Archive for July 27th, 2009

10 Myths over subprime mortgages

July 27, 2009

Yuliya Demyanyk points to 10 myths about subprime lending in this loan. The lost includes virtually everything under the sun.

Myth 1: Subprime mortgages went only  to borrowers with impaired credit

Myth 2: Subprime mortgages promoted homeownership

Myth 3: Declines in home values caused  the subprime crisis in the United States

Myth 4: Declines in mortgage underwriting standards
triggered the subprime crisis

Myth 5: Subprime mortgages failed because people used homes as ATMs

Myth 6: Subprime mortgages failed because of mortgage rate resets

Myth 7: Subprime borrowers with hybrid mortgages  were offered (low) “teaser rates”

Myth 8: The subprime mortgage crisis in the United States  was totally unexpected

Myth 9: The subprime mortgage crisis in the United States  is unique in its origins

Myth 10: The subprime mortgage market was too small to cause big problems

In the end she says:

Many of the myths presented here single out some characteristic of subprime loans, subprime borrowers, or the economic circumstances in which those loans were made as the cause of the crisis. All these factors are certainly important for borrowers with subprime mortgages in terms of their ability to keep their homes and make regular mortgage payments. A borrower with better credit characteristics, a steady job, a loan with a low interest rate, and a home whose value keeps increasing is much less likely to default on a mortgage than a borrower with everything in reverse.

But the causes of the subprime mortgage crisis and its magnitude were more complicated than mortgage interest rate resets, declining underwriting standards, or declining home values. The crisis had been building for years before showing any signs. It was feeding off the lending, securitization, leveraging, and housing booms.

She has even written a paper to explain a few ideas about the sub-prime market.

South Africa and India- same set of problems?

July 27, 2009

Brahima Coulibaly and Trevon D. Logan and Federal Reserve have written a paper on South Africa’s macroeconomic progress:

The abstract says:

During Apartheid, there was little need for redistributional policies or to borrow for public works since the vast majority of the population was underserved. With the arrival of a representative democracy in 1994, however, South Africa faced a unique problem–providing new and improved public services for the majority of its citizens while at the same time ensuring that filling this void would not undermine macroeconomic stability.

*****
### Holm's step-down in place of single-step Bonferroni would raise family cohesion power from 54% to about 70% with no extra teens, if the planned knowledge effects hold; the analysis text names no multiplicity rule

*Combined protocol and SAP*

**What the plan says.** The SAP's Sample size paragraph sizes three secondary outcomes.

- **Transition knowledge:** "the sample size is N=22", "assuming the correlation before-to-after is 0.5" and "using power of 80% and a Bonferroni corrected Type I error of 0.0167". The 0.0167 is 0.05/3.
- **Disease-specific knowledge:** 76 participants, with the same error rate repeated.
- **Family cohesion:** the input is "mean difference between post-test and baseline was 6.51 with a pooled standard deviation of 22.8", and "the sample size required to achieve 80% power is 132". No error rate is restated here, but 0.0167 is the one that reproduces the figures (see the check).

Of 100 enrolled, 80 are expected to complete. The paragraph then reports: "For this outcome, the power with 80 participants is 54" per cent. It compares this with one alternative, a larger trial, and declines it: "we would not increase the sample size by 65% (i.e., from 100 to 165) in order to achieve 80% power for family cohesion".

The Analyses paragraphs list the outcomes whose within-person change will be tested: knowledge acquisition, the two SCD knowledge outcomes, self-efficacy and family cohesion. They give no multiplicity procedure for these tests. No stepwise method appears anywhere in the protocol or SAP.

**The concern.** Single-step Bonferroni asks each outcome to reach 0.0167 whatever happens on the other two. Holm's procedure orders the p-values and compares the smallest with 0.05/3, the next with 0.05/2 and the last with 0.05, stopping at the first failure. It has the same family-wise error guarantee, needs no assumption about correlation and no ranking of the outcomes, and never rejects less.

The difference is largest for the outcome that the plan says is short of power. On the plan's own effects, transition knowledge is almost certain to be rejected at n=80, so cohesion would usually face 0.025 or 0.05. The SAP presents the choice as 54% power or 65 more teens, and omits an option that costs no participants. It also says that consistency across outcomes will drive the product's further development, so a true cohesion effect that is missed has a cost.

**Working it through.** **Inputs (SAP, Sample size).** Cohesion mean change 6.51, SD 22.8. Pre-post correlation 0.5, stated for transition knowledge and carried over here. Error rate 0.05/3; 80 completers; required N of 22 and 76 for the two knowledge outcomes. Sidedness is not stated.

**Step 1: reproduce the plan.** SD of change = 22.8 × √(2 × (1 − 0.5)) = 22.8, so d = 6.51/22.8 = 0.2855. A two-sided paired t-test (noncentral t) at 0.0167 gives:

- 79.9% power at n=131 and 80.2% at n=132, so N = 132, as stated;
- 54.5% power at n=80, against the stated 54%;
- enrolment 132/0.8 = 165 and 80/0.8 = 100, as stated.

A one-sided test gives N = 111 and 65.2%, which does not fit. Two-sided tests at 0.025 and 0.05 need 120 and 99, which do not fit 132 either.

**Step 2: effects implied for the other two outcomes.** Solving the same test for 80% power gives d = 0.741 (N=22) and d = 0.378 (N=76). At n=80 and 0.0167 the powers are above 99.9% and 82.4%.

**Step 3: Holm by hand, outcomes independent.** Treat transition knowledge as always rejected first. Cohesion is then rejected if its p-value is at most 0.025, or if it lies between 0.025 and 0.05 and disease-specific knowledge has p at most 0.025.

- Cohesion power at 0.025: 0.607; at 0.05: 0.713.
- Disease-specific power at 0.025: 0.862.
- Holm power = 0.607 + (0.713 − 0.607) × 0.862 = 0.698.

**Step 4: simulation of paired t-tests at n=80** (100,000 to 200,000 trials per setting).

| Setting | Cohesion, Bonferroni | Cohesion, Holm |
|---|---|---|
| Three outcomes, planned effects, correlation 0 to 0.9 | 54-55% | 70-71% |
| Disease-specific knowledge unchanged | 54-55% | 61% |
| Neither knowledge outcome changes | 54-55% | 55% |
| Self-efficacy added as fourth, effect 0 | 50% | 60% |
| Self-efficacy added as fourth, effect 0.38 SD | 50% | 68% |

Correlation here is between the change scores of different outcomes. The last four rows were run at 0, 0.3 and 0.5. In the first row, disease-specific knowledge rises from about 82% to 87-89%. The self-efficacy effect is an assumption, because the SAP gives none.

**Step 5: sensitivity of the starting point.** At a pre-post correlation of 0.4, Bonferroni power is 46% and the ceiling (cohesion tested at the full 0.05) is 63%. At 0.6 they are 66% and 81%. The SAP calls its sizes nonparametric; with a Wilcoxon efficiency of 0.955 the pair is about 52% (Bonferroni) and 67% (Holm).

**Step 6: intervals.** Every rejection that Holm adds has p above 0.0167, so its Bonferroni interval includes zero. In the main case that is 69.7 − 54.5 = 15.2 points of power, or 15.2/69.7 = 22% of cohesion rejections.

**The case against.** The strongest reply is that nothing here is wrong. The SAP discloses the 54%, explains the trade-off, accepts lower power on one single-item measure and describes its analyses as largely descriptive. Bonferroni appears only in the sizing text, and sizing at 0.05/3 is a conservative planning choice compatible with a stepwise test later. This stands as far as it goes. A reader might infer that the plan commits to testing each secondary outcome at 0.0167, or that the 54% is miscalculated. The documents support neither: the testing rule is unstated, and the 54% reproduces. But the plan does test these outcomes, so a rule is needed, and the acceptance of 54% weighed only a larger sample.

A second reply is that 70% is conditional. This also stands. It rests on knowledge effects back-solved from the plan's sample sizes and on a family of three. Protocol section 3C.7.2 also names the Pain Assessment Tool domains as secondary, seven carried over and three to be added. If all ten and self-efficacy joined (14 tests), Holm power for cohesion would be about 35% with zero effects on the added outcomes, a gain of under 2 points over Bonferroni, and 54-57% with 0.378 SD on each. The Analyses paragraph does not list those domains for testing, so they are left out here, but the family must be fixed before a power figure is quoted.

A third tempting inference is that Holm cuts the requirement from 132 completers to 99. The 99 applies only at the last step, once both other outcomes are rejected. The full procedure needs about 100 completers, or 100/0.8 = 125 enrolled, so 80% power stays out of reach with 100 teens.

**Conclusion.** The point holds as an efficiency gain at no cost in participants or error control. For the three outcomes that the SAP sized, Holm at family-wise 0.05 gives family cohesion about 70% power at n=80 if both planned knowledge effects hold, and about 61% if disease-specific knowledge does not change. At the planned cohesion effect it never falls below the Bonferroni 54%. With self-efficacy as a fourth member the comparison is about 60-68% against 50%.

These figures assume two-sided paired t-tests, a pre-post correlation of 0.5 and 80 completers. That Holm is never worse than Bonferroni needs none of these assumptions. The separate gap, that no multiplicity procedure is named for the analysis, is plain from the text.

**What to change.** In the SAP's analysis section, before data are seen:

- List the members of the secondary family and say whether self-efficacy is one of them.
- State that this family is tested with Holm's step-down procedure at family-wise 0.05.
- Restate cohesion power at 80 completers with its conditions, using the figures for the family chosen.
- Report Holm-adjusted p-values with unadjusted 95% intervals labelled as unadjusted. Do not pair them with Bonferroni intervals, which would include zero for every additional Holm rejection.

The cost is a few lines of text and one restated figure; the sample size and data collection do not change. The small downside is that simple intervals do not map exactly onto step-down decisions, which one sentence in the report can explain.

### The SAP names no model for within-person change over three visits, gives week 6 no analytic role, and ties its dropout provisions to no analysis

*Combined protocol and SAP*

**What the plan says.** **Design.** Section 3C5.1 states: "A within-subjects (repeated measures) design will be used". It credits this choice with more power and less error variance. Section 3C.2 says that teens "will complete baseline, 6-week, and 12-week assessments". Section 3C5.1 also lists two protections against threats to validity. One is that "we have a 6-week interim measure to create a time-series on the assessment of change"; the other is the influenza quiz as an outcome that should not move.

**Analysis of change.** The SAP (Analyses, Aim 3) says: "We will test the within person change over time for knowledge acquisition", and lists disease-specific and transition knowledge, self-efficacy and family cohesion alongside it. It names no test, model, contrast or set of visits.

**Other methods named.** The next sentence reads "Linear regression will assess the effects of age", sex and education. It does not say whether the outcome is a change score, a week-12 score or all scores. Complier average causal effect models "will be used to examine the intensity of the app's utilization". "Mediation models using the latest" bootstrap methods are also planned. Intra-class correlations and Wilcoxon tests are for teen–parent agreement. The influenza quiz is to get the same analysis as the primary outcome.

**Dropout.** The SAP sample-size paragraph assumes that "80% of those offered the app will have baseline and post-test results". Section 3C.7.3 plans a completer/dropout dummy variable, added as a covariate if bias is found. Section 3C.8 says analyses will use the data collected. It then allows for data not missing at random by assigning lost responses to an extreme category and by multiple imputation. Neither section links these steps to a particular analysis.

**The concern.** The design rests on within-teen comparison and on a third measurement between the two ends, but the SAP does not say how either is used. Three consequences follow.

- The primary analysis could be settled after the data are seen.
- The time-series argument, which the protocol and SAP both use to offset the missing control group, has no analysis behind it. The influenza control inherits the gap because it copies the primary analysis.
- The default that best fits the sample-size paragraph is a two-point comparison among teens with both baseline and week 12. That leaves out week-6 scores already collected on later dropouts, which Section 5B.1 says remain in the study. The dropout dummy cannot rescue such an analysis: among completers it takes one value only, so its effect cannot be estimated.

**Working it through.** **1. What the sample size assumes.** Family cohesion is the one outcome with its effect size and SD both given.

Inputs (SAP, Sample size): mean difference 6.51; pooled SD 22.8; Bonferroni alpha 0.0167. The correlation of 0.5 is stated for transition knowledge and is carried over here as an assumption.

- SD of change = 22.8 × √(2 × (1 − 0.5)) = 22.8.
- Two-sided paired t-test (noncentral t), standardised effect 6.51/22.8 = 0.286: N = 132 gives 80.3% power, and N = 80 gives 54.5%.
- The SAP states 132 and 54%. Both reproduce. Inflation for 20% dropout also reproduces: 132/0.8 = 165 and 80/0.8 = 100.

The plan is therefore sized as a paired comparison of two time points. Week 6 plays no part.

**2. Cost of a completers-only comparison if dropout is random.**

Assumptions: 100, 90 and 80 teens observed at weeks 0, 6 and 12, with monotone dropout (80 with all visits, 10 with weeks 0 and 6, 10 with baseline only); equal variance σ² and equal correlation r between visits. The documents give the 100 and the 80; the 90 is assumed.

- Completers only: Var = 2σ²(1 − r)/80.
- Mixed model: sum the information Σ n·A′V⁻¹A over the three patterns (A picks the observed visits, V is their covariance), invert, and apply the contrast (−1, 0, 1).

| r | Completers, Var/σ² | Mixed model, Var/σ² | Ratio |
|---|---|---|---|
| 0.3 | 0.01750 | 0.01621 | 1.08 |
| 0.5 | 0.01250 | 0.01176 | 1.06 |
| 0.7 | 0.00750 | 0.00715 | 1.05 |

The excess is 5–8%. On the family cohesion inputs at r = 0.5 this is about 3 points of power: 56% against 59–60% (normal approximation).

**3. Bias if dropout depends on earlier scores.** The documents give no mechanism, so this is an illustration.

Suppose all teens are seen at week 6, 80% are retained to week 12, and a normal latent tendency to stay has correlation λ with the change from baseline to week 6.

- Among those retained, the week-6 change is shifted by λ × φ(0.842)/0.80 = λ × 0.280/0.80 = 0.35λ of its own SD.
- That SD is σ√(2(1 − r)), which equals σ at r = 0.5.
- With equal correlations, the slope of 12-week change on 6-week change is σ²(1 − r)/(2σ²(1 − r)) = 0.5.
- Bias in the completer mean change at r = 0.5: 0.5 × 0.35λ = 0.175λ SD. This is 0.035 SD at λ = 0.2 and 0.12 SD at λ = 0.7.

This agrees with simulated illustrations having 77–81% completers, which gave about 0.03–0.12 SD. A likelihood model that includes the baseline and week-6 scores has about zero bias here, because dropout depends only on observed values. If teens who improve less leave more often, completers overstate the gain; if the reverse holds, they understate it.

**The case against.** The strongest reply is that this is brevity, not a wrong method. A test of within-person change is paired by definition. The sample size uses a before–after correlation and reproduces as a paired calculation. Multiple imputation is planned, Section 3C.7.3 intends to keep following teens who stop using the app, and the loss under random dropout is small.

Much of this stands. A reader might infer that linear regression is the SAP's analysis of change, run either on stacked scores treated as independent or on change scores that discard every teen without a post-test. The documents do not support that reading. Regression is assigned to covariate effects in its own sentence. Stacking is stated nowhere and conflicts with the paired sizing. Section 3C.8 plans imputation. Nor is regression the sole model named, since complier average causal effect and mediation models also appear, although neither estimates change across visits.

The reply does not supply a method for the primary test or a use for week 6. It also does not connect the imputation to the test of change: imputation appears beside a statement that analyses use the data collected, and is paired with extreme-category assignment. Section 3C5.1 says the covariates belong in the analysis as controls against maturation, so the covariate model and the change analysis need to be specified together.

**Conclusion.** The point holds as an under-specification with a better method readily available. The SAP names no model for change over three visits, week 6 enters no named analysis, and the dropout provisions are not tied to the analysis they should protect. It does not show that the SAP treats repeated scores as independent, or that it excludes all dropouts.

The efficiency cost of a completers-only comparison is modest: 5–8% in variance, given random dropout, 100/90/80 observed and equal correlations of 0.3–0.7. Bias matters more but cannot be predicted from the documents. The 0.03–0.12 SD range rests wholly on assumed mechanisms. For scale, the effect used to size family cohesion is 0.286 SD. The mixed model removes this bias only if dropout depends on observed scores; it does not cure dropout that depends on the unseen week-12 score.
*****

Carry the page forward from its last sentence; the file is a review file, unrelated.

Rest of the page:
Over the past fifteen years, policy makers have achieved macrostability, but progress on social needs has been below expectations and South Africa continues to lag behind its peers. This paper reviews the progress made so far and examines the challenges ahead for the upcoming administration. Our analysis suggest an increase in skill formation as a possible solution to the policy dilemma of fulfilling the outsized social demands while maintaining macrostability.

In sum, the paper says South Africa’s performance on macroeconomic parameters is quite good but has not delivered on social development. Infact they have worsened and is a cause of concern. President Mbeki had to resign despite a strong macroeco performance.

The paper also tells story of Zimbabwe which tried to do the opposite after its independence- social development first but was given up in the middle for macroeconomic growth to get more foreign investment. The delicate balance was lost and the end result was it could not achieve anything.

The paper stresses that SA should maintain the delicate balance and actually both can be achieved. SA focused on capital intensive industries and as a result there is a mismatchg between demand for skilled labour and supplyu of unskilled labour. The solution is to increase the supply of skilled labour to match the demand for the same. This will lower the social unrest.

Well, this is so similar to India’s probelm as well. India became independent in 1947 and policy was more inclined to the social development. From 1991 onwards we started looking at macroeconomic stability but social development deteriorated. Infact, just like SA we also lag behind on social development parameters in similar country group.  The Poverty numbers have actually worsened. In India also, economists suggest the same thing- the need for skill development (I think it is more important to have labor intensive industries)

However, what puzzles me more is why hasn’t macroeconomic growth/ stability led to increase in social development? Isn’t that what economists say- grow first and rest will follow. China, India I know face the same problem and now South Africa faces the same issue as well. Why doesn’t growth lead to alleviation of the social issues?


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